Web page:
Intracell Interference represents interference caused by mobile units operating within the cell site, and Intercell Interference represents interference caused by mobile units operating within other cell sites. Intercell Interference detracts from the usable capacity of the network, and must be reduced to increase the frequency reuse factor to its theoretical maximum of unity.
Today, CDMA network operators are granted a greater frequency bandwidth than actually used to deploy the CDMA network. However, these operators continue to deploy a single frequency and use the benefits of soft handoffs to improve call quality. Soft handoffs are typically employed for two reasons: (1) to increase coverage, and (2) to improve the handoff process. Where the cell sites are capacity limited, such as in high traffic areas, however, there is a reduced need for the advantages of soft handoff. As a result, the CDMA networks continue to have limited capacity.
Therefore, a need exists to increase the capacity of the CDMA networks deployed at a single frequency.
Systems and methods consistent with the principles of the present invention address this need by taking advantage of the additional available frequencies and utilizing hard handoff mechanisms to increase the capacity of individual sectors and cell sites.
In accordance with the purpose of the invention as embodied and broadly described herein, the system consistent with the principles of the present invention increases the capacity of a CDMA network having a plurality of cell sites. The system defines a pool of frequencies available for assignment, and assigns one of the available frequencies to each of the cell sites so as to minimize the number of neighboring cell sites assigned a same one of the available frequencies. By deploying different frequencies in the cell sites, the amount of interference caused by neighboring cell sites reduces. As a result, the capacity of each of the cell sites operating at a single frequency can be increased, so long as there remains sufficient power to reach the mobile units operating within the cell site.
The accompanying drawings, which are incorporated in and constitute a part of this specification, illustrate an embodiment of the invention and, together with the description, explain the objects, advantages, and principles of the invention. In the drawings,
FIG. 1 is a graph of the frequency reuse factor as a function of the pathloss exponent obtained by considering a hexagonal arrangement of cell sites in a CDMA network deployed at a single frequency;
FIGS. 2A and 2B are a flowchart of a method of increasing the capacity of a CDMA network in a manner consistent with the principles of the present invention;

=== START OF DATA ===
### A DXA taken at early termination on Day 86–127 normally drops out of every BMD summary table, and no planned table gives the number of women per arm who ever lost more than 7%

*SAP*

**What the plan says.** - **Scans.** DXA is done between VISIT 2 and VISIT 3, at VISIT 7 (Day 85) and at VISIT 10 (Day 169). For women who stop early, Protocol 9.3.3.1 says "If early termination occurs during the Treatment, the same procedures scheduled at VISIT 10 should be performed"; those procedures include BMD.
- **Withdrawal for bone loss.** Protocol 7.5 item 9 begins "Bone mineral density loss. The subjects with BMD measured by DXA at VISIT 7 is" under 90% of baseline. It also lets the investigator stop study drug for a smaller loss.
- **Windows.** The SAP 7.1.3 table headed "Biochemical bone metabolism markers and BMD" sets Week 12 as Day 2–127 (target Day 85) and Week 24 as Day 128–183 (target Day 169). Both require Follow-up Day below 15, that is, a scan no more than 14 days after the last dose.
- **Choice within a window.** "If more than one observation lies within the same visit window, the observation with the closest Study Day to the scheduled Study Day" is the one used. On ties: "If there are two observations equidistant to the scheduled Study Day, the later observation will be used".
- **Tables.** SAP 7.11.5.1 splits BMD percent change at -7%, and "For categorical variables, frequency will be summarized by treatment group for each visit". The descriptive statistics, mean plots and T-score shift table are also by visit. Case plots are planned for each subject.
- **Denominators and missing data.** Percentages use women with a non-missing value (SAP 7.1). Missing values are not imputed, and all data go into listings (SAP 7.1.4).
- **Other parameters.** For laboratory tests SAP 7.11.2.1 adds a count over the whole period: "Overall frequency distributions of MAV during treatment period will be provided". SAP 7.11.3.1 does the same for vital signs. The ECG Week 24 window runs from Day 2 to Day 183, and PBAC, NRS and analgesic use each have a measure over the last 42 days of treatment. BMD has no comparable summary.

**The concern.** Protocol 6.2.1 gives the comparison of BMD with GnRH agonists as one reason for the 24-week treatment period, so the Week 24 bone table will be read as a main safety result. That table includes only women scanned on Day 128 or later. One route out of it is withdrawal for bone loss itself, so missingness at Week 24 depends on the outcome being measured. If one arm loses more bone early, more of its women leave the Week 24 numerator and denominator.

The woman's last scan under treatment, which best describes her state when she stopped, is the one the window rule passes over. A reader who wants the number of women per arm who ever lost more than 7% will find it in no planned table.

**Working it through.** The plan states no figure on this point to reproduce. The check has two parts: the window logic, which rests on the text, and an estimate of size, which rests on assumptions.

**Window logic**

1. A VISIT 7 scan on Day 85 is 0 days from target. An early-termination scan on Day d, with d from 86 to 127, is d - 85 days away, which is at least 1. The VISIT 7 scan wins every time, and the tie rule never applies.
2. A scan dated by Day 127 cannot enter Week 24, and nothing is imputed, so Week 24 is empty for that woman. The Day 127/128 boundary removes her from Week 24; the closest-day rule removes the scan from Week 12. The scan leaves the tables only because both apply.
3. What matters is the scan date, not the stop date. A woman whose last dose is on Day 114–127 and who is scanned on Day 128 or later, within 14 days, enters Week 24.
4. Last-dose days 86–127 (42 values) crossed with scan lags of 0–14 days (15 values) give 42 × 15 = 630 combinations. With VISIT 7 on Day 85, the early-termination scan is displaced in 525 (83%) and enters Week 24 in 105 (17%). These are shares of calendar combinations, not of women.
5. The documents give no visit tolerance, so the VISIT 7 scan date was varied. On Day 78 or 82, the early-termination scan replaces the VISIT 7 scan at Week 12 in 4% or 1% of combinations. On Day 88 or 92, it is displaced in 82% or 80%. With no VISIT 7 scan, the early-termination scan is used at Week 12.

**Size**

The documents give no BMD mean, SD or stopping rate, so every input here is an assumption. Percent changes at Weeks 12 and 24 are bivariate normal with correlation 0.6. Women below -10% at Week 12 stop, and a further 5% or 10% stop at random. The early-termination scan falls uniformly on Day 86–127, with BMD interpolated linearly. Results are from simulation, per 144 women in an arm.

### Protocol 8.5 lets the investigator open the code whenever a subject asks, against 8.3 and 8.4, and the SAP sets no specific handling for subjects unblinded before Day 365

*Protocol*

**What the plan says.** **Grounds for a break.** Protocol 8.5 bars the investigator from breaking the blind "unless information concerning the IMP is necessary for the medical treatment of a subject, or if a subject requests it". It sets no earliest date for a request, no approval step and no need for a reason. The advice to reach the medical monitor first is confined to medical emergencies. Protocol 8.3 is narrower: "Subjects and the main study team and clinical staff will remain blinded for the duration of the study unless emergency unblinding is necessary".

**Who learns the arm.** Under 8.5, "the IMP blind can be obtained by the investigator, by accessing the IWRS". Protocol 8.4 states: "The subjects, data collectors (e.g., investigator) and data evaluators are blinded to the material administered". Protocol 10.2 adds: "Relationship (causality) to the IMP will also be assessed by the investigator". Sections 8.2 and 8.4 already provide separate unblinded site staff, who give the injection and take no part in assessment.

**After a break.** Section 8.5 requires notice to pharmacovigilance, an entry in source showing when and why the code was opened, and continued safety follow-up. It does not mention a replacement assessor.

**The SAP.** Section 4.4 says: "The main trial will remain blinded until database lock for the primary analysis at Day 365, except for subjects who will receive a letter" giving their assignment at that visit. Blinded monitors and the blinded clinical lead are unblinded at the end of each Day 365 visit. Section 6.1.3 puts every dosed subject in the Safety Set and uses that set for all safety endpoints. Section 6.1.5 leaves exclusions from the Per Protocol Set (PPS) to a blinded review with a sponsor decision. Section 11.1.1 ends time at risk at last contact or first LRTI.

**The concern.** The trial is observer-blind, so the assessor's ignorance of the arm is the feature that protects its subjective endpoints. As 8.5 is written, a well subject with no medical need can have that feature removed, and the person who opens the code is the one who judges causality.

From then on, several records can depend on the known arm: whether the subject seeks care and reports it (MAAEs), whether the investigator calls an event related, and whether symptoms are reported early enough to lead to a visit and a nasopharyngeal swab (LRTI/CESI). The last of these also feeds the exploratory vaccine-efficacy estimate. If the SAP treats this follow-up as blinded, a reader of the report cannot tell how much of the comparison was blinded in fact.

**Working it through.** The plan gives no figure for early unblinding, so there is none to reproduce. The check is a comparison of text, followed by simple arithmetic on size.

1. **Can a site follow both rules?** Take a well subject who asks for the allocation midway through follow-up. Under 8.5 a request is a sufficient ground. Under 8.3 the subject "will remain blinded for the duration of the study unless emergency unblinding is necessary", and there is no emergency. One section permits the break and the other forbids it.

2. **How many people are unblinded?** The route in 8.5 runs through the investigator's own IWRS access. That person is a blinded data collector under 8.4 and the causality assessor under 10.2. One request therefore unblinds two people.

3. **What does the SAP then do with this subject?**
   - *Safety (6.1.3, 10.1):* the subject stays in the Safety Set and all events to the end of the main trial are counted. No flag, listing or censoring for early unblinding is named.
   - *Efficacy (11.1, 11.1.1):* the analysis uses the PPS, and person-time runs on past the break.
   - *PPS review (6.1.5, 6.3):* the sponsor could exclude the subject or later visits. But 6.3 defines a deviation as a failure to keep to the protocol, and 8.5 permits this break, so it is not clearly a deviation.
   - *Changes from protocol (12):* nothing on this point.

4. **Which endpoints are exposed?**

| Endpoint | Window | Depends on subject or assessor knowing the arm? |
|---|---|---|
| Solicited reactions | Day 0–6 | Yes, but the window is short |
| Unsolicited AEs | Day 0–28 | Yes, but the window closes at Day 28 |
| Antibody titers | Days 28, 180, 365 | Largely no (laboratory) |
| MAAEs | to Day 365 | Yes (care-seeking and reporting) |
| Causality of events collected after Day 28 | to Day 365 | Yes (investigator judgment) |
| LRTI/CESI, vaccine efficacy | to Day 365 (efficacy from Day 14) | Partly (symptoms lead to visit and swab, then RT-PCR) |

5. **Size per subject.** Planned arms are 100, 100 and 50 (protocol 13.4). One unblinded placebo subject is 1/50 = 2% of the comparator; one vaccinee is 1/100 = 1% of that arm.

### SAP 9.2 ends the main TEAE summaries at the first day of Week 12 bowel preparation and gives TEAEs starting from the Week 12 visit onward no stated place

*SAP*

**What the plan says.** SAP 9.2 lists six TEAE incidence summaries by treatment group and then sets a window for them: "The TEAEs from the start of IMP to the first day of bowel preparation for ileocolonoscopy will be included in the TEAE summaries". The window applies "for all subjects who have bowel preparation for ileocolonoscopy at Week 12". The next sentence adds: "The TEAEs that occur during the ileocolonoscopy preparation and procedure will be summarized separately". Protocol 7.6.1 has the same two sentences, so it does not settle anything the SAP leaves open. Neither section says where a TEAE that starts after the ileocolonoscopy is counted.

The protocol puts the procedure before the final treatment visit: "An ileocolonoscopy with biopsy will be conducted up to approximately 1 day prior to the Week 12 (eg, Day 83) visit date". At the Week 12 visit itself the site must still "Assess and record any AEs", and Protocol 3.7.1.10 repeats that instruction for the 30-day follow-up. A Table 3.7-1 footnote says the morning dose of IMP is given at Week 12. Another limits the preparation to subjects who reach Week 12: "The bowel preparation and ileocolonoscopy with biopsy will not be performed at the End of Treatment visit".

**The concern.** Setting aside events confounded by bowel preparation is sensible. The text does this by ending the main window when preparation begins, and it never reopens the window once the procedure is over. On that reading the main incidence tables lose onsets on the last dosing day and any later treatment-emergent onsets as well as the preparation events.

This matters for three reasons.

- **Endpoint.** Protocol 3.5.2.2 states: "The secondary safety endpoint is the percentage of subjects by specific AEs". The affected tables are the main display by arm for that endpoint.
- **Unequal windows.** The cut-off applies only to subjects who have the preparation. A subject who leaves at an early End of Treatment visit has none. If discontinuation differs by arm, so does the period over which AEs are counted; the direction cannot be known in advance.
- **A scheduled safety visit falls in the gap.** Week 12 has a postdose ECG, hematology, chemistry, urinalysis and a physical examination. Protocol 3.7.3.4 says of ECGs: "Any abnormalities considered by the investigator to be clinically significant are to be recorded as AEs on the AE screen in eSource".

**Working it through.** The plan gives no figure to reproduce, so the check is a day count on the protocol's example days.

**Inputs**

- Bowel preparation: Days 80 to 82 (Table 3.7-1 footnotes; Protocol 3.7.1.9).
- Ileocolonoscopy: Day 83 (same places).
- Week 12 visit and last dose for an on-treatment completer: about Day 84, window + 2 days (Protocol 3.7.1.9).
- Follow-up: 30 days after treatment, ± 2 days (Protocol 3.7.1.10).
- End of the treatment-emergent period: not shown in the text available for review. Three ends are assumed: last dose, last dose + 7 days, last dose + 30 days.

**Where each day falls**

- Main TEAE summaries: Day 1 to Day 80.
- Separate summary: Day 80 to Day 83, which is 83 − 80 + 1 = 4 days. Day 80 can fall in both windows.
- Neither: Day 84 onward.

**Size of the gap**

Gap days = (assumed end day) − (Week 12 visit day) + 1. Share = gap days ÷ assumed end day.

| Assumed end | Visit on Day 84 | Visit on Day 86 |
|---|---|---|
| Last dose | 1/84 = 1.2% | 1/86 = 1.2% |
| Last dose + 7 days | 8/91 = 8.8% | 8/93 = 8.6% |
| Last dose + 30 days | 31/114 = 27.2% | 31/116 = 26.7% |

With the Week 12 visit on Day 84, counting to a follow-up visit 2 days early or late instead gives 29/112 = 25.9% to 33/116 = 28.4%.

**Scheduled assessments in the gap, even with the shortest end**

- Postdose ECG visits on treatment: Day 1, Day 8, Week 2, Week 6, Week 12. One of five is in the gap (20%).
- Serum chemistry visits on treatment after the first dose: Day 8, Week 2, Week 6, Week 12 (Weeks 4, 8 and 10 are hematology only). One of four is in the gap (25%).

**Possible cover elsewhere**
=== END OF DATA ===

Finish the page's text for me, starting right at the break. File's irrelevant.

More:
FIG. 3 is a diagram of an extension of effective cell site coverage occurring as a result of deploying different frequencies in a manner consistent with the principles of the present invention;
FIG. 4 is a diagram showing an example in which a mobile or portable unit moves between cell sites operating at different frequencies;
FIG. 5 is a graph of the frequency reuse factor as a function of the pathloss exponent and the number of deployed frequencies in a CDMA network consistent with the principles of the present invention;
FIG. 6 is a diagram of an example of a frequency plan having two deployed frequencies;
FIG. 7 is a diagram of an example of a frequency plan having four deployed frequencies; and
FIG. 8 is a diagram of an example of a frequency plan having six deployed frequencies.
The following detailed description of the invention refers to the accompanying drawings The description includes exemplary embodiments, other embodiments are possible, and changes may be made to the embodiments described without departing from the spirit and scope of the invention. The following detailed description does not limit the invention. Instead, the scope of the invention is defined by the appended claims.
Over the last several years, the hard handoff feature of CDMA has dramatically improved due to the increased need to be able to handoff to other CDMA operators at the borders of the CDMA network, and due to cases where the CDMA network operates at multiple layered frequencies to reduce the interference between newly deployed networks and incumbent microwave operators.
Systems and methods consistent with the principles of the present invention increase the capacity of CDMA networks by deploying adjacent cell sites at different frequencies, and using hard handoff mechanisms between the cell sites, if necessary, as a mobile or portable unit travels across the network.